Batik – The Fabric Of Indonesian Culture

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It would be virtually impossible to visit Indonesia and not be exposed to the country’s most creative art forms, batik.

Derived from the word ‘ambatik’ it translates to mean ‘a cloth with little dots’. On her first visit to a batik store, Luxurious Magazine writer, Sabi Phagura, found the many colours, patterns and the smell of the actual batik overwhelming. But after spending time on the island of Java, the types of designs and their origins became apparent.

Although experts disagree as to the precise origins of batik, samples of dye resistance patterns on cloth can be traced back 1,500 years ago to Egypt and the Middle East. Samples have also been found in Turkey, India, China, Japan and West Africa from past centuries. Although in these countries people were using the technique of dye resisting decoration, within the textile realm, none have developed batik to its present-day art form as the highly developed intricate batik found on the island of Java in Indonesia.

It wasn’t until my first visit to a batik house did I learn how serious batik is taken here. Walking into Oey Soe Tjoen’s family home, it looked very much like any traditional house in Pekalongan. But a step into the back of the house and I realised there was a huge factory where the practice took place. Although the workers had already gone home for the day, the open area was dark and dingy and the smell very potent. I couldn’t imagine how anybody could work in such conditions. But the people here are passionate, and their resilience to work on this art form is strong.

And so, it was at the batik workshop in Wirakuto, I saw the batik practice taking place.

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The process is divided up into different sections, but as a general rule of thumb, women typically do the handwork, while the men do the stamping. Women who were creating the intricate patterns use a tool called canting. The small thin wall spouted copper container is connected to a short bamboo handle. The copper container is filled with melted wax from the wajan (container) and the artisan then uses the canting to draw the design on the cloth. It was fascinating to watch. But the work doesn’t pay well and we learned the workers got paid just three pounds a day for an eight-hour shift while the community looked after their offspring.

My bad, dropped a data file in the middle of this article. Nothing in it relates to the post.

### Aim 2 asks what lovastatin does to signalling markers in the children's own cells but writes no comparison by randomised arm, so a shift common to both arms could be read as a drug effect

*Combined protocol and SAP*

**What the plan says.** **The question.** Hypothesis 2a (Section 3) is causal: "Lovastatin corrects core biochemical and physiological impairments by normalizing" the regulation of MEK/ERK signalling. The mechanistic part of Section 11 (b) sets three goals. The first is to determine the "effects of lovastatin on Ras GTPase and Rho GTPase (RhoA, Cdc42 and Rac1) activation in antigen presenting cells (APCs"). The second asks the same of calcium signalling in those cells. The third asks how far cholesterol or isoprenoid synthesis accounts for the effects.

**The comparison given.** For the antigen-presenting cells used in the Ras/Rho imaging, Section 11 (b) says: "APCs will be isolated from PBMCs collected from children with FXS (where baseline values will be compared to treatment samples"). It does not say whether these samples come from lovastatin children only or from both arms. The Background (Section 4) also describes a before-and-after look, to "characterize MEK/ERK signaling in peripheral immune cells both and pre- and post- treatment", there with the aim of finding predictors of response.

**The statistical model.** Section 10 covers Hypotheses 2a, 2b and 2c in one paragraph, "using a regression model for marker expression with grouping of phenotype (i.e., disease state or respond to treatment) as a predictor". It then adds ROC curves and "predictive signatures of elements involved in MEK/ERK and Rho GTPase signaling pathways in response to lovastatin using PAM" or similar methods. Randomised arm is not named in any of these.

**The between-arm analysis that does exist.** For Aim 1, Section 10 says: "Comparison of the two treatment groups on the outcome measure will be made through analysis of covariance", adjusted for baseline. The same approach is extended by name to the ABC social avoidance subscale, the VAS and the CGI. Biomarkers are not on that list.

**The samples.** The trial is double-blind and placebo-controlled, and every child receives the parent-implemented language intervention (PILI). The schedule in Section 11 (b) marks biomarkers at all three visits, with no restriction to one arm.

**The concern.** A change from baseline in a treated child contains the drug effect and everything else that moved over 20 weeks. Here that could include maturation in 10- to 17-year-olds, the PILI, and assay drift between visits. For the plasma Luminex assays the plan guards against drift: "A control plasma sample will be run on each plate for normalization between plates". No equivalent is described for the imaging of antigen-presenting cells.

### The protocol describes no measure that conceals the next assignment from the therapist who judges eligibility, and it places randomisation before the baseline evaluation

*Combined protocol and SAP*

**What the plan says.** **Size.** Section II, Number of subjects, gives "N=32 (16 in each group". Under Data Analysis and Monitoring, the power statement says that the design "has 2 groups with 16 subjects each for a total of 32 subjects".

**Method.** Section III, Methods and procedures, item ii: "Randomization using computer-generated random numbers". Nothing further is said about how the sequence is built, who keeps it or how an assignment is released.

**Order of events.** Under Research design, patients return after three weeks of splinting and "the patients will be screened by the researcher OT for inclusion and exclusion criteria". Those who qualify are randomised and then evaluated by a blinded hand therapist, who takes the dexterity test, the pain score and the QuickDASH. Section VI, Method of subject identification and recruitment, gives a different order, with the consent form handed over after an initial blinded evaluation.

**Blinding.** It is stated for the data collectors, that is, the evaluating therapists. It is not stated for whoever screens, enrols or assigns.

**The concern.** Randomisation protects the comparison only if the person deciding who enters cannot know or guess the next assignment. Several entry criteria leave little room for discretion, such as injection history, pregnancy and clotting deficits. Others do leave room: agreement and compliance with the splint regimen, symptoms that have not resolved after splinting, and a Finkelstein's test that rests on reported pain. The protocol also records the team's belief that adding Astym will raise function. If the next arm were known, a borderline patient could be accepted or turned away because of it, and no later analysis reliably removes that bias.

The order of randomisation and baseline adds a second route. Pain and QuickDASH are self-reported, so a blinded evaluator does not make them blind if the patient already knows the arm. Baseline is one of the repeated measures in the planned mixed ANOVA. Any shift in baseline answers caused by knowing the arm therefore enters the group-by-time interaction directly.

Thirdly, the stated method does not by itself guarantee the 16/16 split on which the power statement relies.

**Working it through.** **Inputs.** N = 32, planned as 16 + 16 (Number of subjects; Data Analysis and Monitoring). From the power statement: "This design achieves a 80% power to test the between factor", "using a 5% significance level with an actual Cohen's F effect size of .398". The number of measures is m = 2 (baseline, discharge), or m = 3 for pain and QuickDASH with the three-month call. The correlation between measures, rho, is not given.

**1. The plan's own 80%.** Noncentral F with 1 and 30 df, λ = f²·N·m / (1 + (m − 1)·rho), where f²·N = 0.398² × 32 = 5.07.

Creating batik is a very time-consuming craft, so to meet growing demands and make the fabric more affordable to the masses, a copper stamp called the cap (pronounced chop) was developed in the mid-19th century. This process could be seen in full swing further down the workshop with men hand stamping cloths by fire pits. They were dripping in sweat but they plodded on to create what can only be classed as masterpieces.

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Traditional colours for Central Javanese batik were made from natural ingredients and consisted primarily of beige, blue, brown and black. The oldest colour that was used in traditional batik-making was blue. It was made from Indigo plant leaves which were mixed with molasses, sugar and lime and left to stand overnight. Zahir Widadi, who developed his love of batik during his time as manager of the Batik Museum in Pekalongan, demonstrated how the dye process worked at his home. When the fabric came out of the dye, it was a shade of green and I watched in amazement as it dried and gradually change into a deep blue colour. He told us he only uses natural dye as tradition dictated, but told us some modern batik makers use chemicals to save money and cut corners.